When you’re in the early stages of designing and developing an eLearning course, it’s likely your subject matter experts will throw a boatload of information at you. This might include best practice documents, long email chains, links to various online resources, and poorly-designed PowerPoint decks. And if you’re like me, you can quickly feel like you’re drowning in a sea of information, which usually leaves you overwhelmed and paralyzed!
As eLearning designers (and instructional designers), it’s our job to take all of that raw content and organize it into a cohesive, engaging, and effective course. While there are many different strategies and processes for how you transform raw content into a completed eLearning course, I’ve always been a huge proponent of using a storyboard.
An eLearning storyboard is simply a document that outlines the learning content, slide-by-slide or screen-by-screen.
An eLearning storyboard is simply a document that outlines the learning content, slide-by-slide or screen-by-screen. The purpose of a storyboard is to provide your stakeholders and subject matter experts a preview of how the course will flow and how the content will be presented. The storyboard also gives reviewers the opportunity to easily make edits and change the course content before you begin development.
While this is a pretty straightforward explanation, it’s important to remember that not all eLearning storyboards are the same. eLearning storyboards come in many different formats, and when and why you use each one depends on what you need to accomplish with it.
In this post, I’ll give you an overview of the two main types of eLearning storyboards, and share tips for when you should use each in your eLearning development process.
Out of all of the different types of eLearning storyboards that you can create, perhaps the most common is a written storyboard. A written storyboard is the type of storyboard that most closely aligns with my description above: a document that outlines the learning content, slide-by-slide or screen-by-screen.
Usually, when I am drafting a written storyboard, I like to use Microsoft Word or similar software (Google Docs, etc.), and I like to include some essential elements. Some of these elements are designed to help provide a sense of organization and structure to the storyboard and other elements are intended to provide a holistic view of the course content and structure. At the very minimum, I like my written storyboards to indicate what audio narration will be included on the slide (if any), what will be presented on-screen in terms of the text and graphics, and any relevant technical notes needed for development.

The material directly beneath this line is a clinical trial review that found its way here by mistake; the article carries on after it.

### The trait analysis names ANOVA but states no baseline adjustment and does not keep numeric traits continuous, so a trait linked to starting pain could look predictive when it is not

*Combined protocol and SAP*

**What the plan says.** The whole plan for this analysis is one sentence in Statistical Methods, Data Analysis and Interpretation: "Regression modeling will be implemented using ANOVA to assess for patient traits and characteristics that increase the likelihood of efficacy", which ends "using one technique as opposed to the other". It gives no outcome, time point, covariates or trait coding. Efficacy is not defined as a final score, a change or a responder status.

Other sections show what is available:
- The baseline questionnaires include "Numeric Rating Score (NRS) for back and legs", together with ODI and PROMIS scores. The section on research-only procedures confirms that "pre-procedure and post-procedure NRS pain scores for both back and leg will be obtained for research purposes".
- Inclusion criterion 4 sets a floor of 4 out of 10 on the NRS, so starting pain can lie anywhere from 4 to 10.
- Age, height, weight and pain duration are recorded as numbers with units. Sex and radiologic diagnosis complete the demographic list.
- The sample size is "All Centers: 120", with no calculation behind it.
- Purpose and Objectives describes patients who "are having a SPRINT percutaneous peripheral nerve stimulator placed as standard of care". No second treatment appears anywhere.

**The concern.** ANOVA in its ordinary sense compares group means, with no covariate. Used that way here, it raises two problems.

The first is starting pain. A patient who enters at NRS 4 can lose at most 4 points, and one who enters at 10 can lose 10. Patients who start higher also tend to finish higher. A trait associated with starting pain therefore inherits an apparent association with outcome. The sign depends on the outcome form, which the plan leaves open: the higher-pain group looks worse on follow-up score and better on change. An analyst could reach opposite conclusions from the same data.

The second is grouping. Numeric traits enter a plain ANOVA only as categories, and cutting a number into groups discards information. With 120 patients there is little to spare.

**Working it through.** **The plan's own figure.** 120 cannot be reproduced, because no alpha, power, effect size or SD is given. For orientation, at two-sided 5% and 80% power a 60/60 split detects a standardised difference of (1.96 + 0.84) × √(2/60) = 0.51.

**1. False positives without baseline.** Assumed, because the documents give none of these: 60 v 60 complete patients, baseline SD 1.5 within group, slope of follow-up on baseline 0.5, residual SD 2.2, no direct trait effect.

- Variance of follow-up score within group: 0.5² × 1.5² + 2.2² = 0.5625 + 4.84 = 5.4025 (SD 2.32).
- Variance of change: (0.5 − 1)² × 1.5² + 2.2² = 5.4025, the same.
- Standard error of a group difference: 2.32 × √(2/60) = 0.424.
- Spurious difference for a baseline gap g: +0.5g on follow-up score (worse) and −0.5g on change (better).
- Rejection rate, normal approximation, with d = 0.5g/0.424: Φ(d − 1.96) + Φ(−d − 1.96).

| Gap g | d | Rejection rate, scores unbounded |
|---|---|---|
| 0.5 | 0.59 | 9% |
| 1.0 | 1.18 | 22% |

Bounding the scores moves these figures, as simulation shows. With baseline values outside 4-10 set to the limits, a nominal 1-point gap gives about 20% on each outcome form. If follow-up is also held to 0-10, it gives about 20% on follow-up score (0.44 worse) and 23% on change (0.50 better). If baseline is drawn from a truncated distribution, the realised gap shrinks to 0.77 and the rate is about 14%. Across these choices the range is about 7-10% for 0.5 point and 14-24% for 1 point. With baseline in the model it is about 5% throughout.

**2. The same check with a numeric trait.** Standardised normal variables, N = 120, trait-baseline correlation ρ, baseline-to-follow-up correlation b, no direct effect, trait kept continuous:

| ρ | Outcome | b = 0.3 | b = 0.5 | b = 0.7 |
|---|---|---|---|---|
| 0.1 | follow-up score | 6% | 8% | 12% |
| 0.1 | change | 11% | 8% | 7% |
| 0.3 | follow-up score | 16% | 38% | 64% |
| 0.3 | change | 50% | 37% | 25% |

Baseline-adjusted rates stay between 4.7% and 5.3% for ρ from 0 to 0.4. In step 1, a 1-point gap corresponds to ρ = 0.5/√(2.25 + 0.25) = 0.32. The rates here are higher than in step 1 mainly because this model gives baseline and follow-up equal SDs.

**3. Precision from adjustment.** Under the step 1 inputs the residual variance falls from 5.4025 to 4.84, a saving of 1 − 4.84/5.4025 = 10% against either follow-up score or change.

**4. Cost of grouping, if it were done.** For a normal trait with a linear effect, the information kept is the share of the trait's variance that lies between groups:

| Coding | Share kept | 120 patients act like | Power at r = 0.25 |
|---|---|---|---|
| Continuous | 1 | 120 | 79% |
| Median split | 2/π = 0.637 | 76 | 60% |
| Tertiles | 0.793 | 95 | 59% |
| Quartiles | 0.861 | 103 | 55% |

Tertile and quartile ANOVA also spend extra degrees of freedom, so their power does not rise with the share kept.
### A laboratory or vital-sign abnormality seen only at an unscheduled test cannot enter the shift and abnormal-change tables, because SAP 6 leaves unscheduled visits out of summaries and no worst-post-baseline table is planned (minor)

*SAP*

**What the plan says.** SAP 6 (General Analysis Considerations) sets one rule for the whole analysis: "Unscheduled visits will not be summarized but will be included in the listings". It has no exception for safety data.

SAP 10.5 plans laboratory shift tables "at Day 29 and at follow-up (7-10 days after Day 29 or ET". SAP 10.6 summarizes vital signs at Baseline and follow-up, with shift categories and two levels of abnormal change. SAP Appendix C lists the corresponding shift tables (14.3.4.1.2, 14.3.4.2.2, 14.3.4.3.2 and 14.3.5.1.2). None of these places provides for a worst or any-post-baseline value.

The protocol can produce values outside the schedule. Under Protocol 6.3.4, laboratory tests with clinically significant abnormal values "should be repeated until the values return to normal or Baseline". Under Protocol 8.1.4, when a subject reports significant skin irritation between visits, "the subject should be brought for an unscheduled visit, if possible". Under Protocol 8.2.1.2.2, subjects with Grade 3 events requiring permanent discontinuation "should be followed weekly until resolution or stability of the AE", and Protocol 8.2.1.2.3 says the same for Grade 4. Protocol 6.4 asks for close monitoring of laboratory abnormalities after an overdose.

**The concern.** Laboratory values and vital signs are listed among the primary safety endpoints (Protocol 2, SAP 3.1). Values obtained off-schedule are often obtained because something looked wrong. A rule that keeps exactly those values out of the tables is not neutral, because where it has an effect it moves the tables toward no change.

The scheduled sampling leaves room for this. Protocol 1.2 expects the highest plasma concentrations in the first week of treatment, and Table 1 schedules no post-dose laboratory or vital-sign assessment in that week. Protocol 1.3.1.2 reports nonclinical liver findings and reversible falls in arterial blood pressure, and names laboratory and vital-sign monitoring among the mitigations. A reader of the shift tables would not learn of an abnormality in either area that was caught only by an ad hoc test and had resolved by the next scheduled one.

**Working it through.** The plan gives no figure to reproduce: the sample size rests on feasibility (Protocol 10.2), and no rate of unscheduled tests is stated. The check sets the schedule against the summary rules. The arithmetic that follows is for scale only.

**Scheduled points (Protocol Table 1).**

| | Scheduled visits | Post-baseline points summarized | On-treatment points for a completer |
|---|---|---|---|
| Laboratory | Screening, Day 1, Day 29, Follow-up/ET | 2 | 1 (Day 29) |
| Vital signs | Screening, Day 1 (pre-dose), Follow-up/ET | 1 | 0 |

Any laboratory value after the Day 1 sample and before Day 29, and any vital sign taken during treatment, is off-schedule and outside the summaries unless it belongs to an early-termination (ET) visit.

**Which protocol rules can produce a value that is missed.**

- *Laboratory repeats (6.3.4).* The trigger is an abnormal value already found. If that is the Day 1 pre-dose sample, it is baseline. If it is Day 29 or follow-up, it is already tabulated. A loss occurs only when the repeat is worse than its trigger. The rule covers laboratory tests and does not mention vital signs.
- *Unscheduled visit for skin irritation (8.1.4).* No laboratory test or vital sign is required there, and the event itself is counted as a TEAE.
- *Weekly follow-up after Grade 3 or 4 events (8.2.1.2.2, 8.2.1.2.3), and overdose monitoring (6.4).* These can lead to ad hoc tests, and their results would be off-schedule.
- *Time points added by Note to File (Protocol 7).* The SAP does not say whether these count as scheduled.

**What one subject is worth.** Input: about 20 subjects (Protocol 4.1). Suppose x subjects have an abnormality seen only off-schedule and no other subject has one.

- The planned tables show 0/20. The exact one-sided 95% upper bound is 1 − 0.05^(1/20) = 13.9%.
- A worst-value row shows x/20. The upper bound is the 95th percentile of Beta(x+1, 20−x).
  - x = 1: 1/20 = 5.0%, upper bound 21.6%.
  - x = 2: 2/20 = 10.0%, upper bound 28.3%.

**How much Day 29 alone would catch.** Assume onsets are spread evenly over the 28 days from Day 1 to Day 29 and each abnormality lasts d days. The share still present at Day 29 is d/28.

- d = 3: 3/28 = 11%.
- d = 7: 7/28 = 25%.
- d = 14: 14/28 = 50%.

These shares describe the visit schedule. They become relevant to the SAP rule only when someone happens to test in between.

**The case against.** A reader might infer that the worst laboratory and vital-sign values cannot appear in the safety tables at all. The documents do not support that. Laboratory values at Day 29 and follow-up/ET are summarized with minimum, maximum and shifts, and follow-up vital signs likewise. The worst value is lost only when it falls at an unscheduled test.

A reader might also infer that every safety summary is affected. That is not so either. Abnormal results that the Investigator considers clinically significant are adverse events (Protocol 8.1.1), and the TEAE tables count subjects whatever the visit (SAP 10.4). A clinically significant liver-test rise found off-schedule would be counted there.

I prefer to use a written storyboard with almost every project I work on, especially when there’s a lot of subject matter expert involvement. In my experience, I find that written storyboards help focus my reviewers on the course content, rather than how the course will look and feel.
Additionally, I find these types of eLearning storyboards easier to edit. For example, a small edit to how a fully-developed branching scenario works might result in hours’ worth of work for you to implement it into the design. However, when that branching scenario is just on paper, in a storyboard, making a change is just a matter of moving or rewriting some text. It’s because of this that I recommend finalizing as much of the content in the storyboard stage before you move into full development.
Unlike a written storyboard, a visual storyboard is focused not only on the course content, but also the course design. A visual storyboard is a hybrid between a written storyboard and a visual prototype.
While visual storyboards are a popular method for rapid eLearning development and iteration, they take a bit more time to get started. This is because you’re working on the course content and visuals simultaneously. Unlike a written storyboard, a visual storyboard is usually created in PowerPoint or even the actual eLearning authoring tool (i.e., Articulate Storyline) being used to develop the course.
I recommend using a visual storyboard when you’re working with reviewers who are familiar with the eLearning development process. In my experience, when using a visual storyboard, I’ve found the review process to be difficult, especially when working with stakeholders and subject matter experts who aren’t familiar with the development process. For example, when you tell your reviewers to focus on the content, they inevitably get sidetracked questioning your use of colors or placeholder images.
I’ve found that a visual storyboard or prototype works best after you’ve finalized your learning content in a written storyboard.
The Bottom Line
While there are many different types of eLearning storyboards for you to use, which one you choose to go with depends on what you need to get out of it. Use a written storyboard when you need to focus on the learning content and use a visual storyboard you’re ready to visualize your learning content.
What other types of eLearning storyboards have you used? Share your tips by commenting below!